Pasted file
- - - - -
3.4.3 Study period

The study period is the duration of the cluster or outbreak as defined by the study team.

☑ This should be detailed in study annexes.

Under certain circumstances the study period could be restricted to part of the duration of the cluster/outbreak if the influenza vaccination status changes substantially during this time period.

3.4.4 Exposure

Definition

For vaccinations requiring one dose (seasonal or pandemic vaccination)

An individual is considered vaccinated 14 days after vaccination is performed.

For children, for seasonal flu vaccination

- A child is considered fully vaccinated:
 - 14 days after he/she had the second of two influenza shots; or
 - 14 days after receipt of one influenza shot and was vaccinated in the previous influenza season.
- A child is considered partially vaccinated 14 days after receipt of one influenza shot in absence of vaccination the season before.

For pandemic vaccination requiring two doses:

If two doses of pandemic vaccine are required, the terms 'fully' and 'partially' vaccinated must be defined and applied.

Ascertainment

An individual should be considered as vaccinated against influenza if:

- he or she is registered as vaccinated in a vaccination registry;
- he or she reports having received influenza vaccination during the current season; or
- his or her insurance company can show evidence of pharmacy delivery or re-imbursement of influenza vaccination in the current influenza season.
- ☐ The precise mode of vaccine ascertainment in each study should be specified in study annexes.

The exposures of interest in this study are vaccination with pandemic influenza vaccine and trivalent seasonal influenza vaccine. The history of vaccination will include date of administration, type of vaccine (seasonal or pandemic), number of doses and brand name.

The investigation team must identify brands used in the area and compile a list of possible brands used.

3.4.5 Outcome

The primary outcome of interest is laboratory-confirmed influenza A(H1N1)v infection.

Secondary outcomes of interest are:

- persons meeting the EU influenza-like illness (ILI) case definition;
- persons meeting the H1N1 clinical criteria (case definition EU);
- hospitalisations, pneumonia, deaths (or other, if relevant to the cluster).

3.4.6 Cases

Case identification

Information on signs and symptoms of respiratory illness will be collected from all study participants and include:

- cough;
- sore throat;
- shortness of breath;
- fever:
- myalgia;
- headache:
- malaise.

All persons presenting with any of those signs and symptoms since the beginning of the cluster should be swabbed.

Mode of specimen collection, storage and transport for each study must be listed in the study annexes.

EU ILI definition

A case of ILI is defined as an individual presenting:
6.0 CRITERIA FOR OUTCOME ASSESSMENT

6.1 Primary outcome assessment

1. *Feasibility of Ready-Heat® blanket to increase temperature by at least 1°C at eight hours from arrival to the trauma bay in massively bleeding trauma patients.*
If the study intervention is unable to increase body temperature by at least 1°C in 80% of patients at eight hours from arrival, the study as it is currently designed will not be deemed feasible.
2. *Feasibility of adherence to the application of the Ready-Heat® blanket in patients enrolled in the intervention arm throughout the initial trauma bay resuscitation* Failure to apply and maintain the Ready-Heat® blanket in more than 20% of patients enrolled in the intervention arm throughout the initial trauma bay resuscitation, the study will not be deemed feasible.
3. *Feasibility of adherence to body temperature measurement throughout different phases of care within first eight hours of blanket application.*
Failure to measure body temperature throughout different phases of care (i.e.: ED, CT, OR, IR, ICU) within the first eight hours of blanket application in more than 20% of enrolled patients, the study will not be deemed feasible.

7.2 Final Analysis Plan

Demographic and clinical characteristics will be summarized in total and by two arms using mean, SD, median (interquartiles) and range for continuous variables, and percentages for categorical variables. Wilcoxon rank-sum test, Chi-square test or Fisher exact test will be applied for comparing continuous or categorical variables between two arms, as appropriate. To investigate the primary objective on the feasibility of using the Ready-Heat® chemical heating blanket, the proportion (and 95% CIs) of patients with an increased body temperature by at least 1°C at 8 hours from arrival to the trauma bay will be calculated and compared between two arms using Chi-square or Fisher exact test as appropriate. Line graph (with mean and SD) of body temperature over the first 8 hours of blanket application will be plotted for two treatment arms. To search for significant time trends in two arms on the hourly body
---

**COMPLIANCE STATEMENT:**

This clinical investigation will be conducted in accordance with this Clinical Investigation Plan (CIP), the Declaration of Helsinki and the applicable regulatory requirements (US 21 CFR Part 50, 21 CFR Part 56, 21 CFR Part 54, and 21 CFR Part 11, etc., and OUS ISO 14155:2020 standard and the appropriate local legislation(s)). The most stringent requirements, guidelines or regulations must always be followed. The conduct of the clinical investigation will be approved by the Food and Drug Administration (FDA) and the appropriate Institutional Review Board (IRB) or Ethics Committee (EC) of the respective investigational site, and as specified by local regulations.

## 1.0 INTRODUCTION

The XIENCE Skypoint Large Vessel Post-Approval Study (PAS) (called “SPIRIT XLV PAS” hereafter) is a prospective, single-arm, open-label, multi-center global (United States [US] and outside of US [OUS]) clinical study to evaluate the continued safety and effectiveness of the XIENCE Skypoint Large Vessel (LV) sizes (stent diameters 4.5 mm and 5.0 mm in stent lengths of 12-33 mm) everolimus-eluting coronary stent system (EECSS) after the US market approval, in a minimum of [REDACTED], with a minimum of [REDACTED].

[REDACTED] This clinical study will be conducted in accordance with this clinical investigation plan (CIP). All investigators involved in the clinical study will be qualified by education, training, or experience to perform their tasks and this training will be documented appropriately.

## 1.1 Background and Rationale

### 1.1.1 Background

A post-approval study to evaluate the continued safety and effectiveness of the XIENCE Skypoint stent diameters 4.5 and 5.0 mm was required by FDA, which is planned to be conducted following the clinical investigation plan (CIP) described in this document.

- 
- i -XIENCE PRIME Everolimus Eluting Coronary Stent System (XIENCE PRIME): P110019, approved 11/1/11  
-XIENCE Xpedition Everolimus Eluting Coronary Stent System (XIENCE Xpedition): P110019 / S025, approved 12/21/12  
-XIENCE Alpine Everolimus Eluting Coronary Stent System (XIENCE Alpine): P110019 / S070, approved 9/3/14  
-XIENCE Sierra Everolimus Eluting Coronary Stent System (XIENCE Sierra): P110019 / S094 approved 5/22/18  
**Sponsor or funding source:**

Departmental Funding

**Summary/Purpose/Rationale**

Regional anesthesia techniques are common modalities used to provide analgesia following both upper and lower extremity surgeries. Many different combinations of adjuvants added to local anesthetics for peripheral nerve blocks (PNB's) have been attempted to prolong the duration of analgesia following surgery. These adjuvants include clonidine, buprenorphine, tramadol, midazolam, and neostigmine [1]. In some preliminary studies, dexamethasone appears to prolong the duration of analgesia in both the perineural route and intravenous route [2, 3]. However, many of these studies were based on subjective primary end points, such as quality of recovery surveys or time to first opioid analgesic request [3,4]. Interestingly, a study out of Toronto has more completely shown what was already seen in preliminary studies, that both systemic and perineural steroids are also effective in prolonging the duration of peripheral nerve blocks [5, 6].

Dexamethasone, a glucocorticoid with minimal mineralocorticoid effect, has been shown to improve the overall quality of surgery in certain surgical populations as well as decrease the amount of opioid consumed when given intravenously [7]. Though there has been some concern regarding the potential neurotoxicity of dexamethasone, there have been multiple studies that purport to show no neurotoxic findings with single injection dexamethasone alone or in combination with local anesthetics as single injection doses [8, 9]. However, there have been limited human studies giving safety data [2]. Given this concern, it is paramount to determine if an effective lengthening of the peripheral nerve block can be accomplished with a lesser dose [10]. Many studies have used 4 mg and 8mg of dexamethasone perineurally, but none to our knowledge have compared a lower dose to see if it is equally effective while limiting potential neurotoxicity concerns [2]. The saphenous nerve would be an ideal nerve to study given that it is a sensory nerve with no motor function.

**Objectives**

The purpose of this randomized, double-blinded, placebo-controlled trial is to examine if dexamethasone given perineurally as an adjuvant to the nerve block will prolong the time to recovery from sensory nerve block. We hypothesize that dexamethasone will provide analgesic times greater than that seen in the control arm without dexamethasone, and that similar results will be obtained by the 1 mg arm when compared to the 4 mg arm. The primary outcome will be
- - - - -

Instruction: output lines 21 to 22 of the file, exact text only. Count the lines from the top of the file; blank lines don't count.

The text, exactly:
- ☐ The precise mode of vaccine ascertainment in each study should be specified in study annexes.

The exposures of interest in this study are vaccination with pandemic influenza vaccine and trivalent seasonal influenza vaccine. The history of vaccination will include date of administration, type of vaccine (seasonal or pandemic), number of doses and brand name.